The creation, enrichment, curation, and publication of datasets for research is an essential element in Digital Humanities research. The existence of such machine-readable datasets is a precondition for the application of any computational method of analysis and for further investigation into the pertinence of quantitatively grounded concepts such as “Distant Reading”, “the great unread” or “data-rich literary history”.1 However, the relationship between the composition and modelling of the dataset, on the one hand, and the methods of analysis that the dataset supports, on the other, is not always self-evident. In other words, the ways in which a given dataset has been designed directly influence the sorts of analyses that become possible and the kinds of literary concepts that may be addressed. Some datasets are designed for rather specific usage scenarios, while others aim to allow a much wider range of applications. As a consequence, it is important to reflect on the intended use-cases of a given dataset when setting out to create, enrich, and curate a dataset. This is true in Digital Humanities more generally, but also in the subfield of Digital Humanities that employs computational methods for the analysis of literary texts and which is sometimes called Distant Reading research.
Against this background, the aim of this contribution is to propose a reflection on the dataset design and creation process in the case of the European Literary Text Collection (ELTeC) that is being built in the framework of the COST Action Distant Reading for European Literary History. To provide some background, we briefly introduce the basic idea of ELTeC with a focus on the overall goals and the intended usage scenarios. We then describe the collection composition principles that we have derived from the usage scenarios. In our discussion of the corpus-building process, we focus on collections of novels from four different literary traditions as components of ELTeC: French, Portuguese, Romanian, and Slovenian, selected from more than twenty collections that are currently in preparation.2 For each collection, we describe some of the challenges we have encountered and the solutions developed while building ELTeC. In each case, the literary tradition, the history of the language, the current state of digitization of cultural heritage, the resources available locally, and the scholars’ training level with regard to digitization and corpus building have been vastly different. How can we, in this context, hope to build comparable collections of novels that can usefully be integrated into a multilingual resource such as ELTeC and used in Distant Reading research? Based on our individual and collective experience with contributing to ELTeC, we end this contribution with some lessons learned vis-à-vis collaborative, multilingual corpus building.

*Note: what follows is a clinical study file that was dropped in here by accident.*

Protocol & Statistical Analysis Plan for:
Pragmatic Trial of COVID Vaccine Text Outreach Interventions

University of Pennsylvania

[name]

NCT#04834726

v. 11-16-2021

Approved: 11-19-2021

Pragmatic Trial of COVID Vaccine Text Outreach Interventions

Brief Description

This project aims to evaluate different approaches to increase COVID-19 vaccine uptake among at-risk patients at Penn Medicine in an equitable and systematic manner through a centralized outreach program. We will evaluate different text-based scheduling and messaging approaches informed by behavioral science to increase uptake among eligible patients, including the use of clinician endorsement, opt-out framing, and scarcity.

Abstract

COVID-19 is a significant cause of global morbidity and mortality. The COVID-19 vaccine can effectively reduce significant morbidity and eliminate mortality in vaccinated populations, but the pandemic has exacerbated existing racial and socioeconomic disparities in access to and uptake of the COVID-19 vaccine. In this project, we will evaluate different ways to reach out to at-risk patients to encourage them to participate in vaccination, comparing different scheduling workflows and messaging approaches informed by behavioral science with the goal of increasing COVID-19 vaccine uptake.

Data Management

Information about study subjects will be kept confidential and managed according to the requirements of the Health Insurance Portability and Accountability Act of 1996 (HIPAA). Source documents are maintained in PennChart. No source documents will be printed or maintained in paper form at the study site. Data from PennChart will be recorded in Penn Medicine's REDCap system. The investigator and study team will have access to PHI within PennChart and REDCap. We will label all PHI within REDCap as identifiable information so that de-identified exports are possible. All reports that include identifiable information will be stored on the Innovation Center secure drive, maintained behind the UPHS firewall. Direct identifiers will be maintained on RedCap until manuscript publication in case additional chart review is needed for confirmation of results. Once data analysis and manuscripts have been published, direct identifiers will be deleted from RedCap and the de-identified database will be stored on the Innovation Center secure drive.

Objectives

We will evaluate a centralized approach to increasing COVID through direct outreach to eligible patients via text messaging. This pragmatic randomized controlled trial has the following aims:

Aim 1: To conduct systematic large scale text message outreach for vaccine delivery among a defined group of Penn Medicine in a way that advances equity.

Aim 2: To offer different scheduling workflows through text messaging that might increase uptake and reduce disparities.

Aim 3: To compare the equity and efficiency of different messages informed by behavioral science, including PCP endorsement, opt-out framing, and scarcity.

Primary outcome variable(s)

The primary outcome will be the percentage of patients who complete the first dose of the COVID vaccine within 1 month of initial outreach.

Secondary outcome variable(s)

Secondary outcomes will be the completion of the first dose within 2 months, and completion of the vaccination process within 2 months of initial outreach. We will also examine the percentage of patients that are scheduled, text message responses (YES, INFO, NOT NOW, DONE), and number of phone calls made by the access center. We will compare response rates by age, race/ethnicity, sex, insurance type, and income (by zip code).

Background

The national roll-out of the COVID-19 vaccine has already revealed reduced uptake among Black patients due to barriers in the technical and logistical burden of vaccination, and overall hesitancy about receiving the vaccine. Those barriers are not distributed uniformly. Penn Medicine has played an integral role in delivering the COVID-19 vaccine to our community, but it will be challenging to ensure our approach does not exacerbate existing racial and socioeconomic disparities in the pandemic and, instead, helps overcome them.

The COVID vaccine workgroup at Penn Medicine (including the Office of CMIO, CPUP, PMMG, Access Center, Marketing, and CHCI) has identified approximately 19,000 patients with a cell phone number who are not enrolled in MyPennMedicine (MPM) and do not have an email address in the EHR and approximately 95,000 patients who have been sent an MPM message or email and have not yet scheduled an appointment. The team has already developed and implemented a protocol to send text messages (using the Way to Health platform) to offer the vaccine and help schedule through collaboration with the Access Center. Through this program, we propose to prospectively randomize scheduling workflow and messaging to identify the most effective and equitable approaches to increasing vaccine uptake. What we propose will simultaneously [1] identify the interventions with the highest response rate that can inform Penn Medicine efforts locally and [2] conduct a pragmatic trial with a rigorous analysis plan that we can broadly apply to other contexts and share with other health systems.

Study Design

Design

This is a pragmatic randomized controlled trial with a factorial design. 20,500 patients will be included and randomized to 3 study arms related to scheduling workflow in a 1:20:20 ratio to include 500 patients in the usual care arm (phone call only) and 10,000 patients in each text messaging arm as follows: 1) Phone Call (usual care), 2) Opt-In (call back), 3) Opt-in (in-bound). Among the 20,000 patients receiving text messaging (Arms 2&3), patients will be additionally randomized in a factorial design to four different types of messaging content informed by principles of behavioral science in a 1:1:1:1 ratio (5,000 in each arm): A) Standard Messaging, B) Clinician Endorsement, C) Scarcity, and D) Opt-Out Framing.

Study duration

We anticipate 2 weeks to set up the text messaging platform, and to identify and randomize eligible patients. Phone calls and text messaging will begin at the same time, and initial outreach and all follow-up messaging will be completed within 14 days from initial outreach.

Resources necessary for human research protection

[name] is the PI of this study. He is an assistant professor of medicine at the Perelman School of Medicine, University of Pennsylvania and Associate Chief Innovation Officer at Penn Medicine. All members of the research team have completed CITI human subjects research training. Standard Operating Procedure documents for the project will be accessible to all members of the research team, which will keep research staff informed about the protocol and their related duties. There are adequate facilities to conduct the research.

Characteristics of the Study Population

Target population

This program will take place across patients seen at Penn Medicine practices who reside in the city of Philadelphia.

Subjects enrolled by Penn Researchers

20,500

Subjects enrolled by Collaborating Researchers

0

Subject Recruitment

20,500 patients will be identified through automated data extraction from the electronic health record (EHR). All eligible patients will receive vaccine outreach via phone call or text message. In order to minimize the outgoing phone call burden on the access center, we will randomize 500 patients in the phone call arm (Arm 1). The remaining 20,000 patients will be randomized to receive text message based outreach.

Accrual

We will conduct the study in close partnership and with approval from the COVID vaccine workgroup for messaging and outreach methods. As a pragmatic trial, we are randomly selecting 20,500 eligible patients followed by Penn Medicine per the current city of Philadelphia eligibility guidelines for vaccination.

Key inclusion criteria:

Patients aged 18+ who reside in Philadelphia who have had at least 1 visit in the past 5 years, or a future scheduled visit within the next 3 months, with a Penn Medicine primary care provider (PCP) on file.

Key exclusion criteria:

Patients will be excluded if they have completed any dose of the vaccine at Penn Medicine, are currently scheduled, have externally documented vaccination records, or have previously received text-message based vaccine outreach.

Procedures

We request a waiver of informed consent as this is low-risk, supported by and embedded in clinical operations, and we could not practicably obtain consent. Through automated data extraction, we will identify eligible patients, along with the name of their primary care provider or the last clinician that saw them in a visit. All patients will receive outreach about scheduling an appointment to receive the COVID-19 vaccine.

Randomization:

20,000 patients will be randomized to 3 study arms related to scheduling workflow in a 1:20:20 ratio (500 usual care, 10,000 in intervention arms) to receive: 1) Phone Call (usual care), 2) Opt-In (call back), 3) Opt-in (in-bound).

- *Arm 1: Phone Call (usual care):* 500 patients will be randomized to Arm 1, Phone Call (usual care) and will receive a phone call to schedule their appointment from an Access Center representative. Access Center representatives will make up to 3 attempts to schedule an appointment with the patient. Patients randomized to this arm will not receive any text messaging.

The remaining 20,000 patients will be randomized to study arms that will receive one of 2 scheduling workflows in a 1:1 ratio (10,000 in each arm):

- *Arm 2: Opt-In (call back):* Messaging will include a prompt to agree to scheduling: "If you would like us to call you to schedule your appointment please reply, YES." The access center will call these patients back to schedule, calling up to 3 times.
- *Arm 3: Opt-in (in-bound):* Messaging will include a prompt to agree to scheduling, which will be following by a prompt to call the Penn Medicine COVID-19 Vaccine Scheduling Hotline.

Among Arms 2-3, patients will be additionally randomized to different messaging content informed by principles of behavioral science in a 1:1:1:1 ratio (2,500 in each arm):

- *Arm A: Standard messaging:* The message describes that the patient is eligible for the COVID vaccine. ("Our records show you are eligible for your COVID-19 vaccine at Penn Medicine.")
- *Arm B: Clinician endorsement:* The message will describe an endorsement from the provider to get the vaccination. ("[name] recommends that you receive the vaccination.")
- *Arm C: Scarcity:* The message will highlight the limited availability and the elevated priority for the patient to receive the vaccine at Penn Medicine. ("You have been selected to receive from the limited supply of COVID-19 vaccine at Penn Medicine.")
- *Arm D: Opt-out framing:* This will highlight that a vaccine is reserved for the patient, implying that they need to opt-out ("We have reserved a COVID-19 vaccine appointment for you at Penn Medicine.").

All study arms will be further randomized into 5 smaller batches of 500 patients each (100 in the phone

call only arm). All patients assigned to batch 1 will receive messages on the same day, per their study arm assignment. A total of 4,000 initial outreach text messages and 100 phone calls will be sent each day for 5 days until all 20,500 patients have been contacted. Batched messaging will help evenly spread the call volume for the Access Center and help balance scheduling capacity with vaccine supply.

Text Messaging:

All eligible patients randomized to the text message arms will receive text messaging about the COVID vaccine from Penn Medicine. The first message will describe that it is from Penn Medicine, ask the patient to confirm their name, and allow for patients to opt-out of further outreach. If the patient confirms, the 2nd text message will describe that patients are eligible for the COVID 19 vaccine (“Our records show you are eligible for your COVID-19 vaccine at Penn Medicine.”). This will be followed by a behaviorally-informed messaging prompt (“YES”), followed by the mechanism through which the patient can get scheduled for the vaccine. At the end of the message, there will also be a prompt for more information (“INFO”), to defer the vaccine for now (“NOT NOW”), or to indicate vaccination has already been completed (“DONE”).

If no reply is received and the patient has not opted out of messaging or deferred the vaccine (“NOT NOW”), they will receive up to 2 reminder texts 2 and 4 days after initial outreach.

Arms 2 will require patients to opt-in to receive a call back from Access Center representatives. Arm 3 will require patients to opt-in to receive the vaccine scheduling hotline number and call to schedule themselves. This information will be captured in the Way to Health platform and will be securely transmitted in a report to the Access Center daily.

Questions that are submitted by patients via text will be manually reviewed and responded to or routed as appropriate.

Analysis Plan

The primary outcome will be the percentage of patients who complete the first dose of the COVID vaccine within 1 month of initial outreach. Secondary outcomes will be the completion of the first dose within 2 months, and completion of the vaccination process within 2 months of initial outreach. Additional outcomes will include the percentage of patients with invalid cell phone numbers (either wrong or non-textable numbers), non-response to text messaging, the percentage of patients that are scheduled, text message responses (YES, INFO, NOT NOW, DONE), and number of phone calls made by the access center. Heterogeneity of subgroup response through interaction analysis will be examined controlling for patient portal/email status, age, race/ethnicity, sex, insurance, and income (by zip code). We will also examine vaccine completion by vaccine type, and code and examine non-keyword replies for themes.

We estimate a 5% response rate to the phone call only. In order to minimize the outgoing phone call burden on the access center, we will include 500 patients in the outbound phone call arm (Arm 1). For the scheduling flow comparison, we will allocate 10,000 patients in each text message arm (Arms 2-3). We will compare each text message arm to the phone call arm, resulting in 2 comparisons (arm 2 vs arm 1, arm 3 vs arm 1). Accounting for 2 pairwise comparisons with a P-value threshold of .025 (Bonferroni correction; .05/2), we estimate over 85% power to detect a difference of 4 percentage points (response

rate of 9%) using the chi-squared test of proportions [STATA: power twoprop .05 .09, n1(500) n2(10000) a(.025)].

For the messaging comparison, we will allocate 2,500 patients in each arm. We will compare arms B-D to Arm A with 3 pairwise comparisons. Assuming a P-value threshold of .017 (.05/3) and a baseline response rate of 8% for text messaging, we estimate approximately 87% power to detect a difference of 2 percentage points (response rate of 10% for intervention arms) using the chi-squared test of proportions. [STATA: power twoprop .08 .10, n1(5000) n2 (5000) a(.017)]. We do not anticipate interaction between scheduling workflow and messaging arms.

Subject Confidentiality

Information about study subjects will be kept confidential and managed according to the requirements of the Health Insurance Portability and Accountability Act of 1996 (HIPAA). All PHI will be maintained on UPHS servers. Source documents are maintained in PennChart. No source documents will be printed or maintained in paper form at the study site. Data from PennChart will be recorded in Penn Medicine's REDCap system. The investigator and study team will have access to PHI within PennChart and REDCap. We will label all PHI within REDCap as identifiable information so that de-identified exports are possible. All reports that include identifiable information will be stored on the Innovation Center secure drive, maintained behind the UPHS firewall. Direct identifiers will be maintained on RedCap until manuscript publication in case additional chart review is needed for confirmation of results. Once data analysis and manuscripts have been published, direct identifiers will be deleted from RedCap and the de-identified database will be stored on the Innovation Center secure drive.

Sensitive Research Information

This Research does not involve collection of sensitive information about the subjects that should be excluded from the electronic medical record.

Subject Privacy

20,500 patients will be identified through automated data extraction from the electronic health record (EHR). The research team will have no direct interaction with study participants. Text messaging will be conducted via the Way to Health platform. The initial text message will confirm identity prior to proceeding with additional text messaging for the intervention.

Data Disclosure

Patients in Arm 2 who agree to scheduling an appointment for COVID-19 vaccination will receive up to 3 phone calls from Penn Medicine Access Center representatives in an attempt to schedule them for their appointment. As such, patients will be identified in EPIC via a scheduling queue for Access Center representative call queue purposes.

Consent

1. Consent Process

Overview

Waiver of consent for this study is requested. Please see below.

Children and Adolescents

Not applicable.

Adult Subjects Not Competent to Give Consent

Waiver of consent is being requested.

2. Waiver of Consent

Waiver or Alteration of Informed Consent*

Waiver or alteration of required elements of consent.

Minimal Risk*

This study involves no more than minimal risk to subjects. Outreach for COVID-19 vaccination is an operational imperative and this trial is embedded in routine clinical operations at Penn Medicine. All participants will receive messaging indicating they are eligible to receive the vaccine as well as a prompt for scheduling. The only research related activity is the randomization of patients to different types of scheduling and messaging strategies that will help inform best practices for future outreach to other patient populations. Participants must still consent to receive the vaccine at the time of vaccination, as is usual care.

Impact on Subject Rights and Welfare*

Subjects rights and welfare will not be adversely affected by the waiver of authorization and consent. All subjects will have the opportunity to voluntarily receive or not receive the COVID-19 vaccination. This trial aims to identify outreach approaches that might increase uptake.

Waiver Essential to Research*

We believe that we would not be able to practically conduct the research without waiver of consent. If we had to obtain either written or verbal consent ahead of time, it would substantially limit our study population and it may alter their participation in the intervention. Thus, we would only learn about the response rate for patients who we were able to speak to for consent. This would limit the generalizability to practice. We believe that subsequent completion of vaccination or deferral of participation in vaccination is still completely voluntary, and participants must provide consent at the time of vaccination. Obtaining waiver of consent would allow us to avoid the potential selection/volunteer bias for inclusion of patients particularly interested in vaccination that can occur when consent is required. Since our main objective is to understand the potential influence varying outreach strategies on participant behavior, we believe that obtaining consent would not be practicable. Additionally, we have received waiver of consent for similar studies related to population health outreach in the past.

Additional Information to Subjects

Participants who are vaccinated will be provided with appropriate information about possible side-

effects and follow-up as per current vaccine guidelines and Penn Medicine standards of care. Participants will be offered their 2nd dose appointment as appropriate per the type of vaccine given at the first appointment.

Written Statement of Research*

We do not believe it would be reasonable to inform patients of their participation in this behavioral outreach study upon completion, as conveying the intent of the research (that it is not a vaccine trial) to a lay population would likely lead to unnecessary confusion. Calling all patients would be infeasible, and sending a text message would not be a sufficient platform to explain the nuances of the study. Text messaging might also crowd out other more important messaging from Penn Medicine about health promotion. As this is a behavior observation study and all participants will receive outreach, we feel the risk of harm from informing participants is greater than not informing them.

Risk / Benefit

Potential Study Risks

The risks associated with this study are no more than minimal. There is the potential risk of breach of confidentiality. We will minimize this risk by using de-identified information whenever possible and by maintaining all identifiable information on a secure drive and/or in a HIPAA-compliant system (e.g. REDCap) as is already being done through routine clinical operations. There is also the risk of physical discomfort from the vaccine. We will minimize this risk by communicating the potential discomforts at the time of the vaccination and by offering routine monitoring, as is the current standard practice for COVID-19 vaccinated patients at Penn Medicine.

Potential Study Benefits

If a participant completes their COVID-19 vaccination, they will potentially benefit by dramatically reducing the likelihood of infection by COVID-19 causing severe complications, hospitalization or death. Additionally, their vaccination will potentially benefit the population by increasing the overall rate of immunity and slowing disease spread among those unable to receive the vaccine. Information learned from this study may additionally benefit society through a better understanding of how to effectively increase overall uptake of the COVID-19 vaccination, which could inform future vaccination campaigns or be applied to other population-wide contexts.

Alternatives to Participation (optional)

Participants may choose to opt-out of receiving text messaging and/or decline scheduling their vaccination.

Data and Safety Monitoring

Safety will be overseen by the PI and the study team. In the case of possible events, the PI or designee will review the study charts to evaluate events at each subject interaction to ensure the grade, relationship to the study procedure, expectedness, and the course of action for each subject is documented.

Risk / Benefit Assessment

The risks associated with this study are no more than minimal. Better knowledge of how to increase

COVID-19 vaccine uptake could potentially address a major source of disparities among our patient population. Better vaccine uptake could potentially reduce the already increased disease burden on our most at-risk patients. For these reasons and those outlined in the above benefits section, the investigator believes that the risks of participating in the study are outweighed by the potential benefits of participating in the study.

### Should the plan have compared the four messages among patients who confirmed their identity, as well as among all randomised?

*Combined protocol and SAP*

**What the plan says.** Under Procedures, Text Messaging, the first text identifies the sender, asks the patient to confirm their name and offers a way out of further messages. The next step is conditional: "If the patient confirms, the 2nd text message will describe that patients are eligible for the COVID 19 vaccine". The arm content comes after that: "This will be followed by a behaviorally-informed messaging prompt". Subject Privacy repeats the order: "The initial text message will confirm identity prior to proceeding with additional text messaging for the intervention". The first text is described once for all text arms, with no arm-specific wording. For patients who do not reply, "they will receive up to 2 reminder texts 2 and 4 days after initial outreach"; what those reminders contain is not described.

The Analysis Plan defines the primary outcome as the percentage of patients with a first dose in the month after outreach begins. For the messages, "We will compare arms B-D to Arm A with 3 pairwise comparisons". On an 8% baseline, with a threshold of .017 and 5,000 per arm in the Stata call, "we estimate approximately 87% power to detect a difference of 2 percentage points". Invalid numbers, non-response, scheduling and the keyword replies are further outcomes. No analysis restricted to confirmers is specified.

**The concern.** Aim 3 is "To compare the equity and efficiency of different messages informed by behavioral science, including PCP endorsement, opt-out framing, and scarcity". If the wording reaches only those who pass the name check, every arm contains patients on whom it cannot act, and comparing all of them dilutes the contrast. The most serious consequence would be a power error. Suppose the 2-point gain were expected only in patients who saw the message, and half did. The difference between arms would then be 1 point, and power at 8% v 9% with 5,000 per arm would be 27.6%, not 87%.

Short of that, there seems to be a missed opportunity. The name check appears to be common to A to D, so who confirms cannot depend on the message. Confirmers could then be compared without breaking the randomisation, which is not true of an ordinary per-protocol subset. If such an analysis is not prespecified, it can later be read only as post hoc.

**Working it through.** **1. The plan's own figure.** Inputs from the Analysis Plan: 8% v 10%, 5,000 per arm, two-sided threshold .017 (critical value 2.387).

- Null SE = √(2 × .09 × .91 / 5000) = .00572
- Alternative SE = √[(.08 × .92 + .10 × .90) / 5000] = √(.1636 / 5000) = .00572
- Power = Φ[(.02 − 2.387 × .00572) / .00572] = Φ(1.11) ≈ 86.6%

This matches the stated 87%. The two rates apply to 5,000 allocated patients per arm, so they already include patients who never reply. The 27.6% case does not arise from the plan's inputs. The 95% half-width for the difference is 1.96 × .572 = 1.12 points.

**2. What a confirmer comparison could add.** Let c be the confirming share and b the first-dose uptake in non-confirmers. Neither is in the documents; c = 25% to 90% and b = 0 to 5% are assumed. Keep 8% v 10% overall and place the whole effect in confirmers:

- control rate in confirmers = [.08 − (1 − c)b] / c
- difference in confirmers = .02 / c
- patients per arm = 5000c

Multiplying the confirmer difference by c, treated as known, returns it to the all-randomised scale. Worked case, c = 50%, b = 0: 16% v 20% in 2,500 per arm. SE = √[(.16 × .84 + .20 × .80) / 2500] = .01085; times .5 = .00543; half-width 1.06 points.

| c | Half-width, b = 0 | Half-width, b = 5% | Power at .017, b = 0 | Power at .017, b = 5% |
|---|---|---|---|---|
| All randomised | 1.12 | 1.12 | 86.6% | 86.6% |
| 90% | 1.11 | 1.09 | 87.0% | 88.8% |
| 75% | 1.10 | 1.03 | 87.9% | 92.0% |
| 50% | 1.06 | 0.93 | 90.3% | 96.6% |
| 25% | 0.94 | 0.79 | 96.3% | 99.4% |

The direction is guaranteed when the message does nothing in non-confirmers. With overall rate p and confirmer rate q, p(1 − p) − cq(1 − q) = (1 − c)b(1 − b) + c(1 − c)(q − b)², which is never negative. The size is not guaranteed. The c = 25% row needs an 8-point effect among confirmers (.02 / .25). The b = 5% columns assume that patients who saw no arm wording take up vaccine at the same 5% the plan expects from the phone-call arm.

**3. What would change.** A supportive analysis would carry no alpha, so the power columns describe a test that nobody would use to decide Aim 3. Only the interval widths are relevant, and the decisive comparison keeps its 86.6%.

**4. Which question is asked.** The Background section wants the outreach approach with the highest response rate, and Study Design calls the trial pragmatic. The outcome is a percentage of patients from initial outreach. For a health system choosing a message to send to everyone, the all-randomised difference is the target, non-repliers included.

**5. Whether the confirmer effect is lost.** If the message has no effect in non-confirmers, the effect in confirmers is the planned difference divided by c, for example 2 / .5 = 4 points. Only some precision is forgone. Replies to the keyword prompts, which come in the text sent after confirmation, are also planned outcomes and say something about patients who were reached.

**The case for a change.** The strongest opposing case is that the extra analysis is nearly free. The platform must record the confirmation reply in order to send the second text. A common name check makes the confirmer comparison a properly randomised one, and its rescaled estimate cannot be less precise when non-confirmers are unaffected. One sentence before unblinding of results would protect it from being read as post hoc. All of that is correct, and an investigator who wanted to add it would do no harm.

In this way, we hope to contribute to a better understanding both of the relationship between corpus building and Distant Reading research and of the challenges inherent in multilingual corpus building.
The European Literary Text Collection (ELTeC)
While creating the European Literary Text Collection (ELTeC) is only one among several objectives of the COST Action Distant Reading for European Literary History, it is probably the project’s key output.3
Distant Reading Research: Usage Scenarios for ELTeC
ELTeC is intended to support a broad range of investigations into the multilingual tradition of the European novel using methods widely used in Distant Reading research, primarily computational methods of text analysis. However, ELTeC is also intended to support the development and evaluation of precisely these methods of research as well as to open new perspectives on how established notions in literary theory (such as periodization, authorship, genre, or canonization) might be reconceptualized given corpus-based evidence.
ELTeC is a multilingual collection of roughly comparable corpora each containing 100 novels from a given national (or rather: language-based) literary tradition. With this number of novels, we consider our corpora to be clearly useful for the usage scenarios outlined below. We focus on the novel because it was an important – probably the most important – literary genre from the mid-nineteenth to the early twentieth century in Europe (McKeon), with rich traditions in many European countries. Moreover, novels are usually quite long, resulting in a collection of considerable size, in terms of number of words. This strongly facilitates certain statistical approaches to textual data, like the ones typical of Distant Reading research that we intend to support. We focus on the period 1840 to 1920, mainly for pragmatic reasons: we begin in 1840, because starting at around this time, a number of novels that is sufficient for our purposes had been published in many European languages. And we end in 1920 because this allows us to focus exclusively on texts that are in the public domain.4 As a consequence, ELTeC can be shared freely and reused as widely as possible, without restrictions imposed by copyright law. We focus on novels from the European literary traditions because we are interested in the connections, mutual influences, and differences in development in the history of the novel, and expect that being able to analyse and compare a dense network of literary traditions will be relevant in this context. Our goal is to provide at least ten collections of 100 novels each.5